Catholic moral theology is a major category of doctrine in the Roman Catholic church, equivalent to a religious ethics. Moral theology encompasses Roman Catholic social teaching, Catholic medical ethics, sexual ethics, and various doctrines on individual moral virtue and moral theory. It can be distinguished as dealing with "how one is to act," in contrast to dogmatic theology which proposes "what one is to believe." Sources of Catholic moral theology include both the Old Testament and the New Testament, and philosophical ethics such as natural law that are seen as compatible with Catholic doctrine. Moral theology was mostly undifferentiated from theology in general during the patristic era, and is found in the homilies, letters and commentaries on Scripture of the early Church fathers. During the Middle Ages, moral theology developed in precision and scope through scholasticism.
Contemporary Catholic moral theology is developed by both church officials and moral theologians, who are scholars who may be less directly accountable to the Catholic church hierarchy (e.g., Charles Curran, Richard A. McCormick). Moral theology tends to be advanced most authoritatively through official statements of doctrine, such as papal encyclicals and the major works of Vatican II. In addition, moral theologians publish their own works and write in a variety of journals devoted in whole or part to moral theology. These journals are helpful to make the theology of the church more clear and accessible to the laity. However, these journals do not add or remove anything from the Catholic teaching, but rather serve as a forum in which scholarly discussion of unsettled issues occurs.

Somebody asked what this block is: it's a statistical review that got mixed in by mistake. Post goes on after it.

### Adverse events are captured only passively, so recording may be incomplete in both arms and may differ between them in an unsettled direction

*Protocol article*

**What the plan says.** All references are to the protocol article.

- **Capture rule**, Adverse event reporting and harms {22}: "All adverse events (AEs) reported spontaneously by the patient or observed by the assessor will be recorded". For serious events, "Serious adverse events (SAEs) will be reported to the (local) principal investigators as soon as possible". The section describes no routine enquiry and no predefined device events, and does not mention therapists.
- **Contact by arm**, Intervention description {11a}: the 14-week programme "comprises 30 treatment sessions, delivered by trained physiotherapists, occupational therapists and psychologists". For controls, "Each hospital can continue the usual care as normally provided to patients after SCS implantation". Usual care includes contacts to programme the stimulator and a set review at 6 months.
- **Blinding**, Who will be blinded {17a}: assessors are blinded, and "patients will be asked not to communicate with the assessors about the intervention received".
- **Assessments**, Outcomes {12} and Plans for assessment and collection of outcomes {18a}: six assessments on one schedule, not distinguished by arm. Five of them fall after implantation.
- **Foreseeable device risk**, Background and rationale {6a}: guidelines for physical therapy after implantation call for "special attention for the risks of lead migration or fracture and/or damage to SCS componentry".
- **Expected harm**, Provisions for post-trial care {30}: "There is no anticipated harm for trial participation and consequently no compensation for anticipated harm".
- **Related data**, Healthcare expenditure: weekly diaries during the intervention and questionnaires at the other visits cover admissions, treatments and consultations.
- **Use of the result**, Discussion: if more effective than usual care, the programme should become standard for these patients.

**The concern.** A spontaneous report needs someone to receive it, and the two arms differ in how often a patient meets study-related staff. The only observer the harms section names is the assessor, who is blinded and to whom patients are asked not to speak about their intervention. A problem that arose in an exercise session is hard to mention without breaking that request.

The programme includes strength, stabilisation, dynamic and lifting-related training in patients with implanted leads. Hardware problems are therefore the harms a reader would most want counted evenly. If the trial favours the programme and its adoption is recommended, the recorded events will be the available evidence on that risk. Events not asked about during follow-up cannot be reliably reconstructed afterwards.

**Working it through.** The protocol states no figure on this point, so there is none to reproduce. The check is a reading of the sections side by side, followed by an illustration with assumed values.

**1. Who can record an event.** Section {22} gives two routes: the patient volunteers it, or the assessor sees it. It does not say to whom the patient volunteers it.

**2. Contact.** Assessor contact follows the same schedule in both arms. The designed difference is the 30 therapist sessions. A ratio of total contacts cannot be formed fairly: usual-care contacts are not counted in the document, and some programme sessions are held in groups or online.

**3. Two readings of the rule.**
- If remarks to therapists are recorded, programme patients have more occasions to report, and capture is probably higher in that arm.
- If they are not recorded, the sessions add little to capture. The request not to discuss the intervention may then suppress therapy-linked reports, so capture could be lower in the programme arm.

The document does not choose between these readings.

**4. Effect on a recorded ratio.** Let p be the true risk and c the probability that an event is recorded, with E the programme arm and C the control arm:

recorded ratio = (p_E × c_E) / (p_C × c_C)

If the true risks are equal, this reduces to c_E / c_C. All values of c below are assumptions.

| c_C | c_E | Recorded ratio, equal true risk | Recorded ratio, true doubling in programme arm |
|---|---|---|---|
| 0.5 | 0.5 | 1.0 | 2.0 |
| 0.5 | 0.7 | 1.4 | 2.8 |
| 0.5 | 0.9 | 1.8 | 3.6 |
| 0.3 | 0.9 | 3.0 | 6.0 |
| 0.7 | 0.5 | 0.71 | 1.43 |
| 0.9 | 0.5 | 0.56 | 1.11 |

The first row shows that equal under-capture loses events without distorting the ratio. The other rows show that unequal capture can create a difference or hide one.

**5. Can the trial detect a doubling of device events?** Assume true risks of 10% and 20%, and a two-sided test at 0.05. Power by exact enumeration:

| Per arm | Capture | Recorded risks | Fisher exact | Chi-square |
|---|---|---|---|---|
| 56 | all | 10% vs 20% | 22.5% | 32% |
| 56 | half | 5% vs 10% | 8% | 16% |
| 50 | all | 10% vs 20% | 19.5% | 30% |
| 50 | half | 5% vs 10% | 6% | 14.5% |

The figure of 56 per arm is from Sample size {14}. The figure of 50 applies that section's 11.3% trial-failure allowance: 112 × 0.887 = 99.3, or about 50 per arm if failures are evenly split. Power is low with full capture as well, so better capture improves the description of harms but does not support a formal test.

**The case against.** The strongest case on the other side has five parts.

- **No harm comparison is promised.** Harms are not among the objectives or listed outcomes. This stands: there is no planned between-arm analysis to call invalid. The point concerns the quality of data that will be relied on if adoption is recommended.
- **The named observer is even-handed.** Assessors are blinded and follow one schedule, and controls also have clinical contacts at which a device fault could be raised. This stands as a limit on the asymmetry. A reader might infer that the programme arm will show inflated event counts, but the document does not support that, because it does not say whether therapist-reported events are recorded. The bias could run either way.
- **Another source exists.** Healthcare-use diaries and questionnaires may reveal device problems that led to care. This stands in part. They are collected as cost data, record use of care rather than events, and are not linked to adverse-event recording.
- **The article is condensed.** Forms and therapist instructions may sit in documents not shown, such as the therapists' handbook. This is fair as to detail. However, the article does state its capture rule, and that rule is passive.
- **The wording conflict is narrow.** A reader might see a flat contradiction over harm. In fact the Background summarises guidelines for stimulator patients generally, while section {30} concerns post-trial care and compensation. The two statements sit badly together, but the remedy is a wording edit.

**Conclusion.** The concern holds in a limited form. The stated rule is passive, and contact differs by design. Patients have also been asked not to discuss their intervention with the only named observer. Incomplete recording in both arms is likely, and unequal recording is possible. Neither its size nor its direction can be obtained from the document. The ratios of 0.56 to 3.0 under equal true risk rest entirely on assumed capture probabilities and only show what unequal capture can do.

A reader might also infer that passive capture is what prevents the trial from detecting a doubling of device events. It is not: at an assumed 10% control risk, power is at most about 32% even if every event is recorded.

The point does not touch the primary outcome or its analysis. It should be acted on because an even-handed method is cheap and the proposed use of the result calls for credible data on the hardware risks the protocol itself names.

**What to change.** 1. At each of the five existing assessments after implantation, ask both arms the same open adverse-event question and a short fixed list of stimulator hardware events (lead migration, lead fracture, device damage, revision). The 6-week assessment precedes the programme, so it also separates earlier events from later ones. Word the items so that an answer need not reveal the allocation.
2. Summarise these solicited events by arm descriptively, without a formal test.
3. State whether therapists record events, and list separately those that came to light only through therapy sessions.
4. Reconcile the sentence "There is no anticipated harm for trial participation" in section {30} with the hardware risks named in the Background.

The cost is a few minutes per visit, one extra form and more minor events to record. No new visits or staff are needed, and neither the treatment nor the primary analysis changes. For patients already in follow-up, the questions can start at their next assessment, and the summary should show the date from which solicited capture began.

Major contributors to Catholic theology
St. Thomas Aquinas is considered one of the greatest contributors to Catholic moral theology. His Summa Theologica gives an account of moral theology using the virtues as a framework, situated in a systematic theology of creation and return to God.
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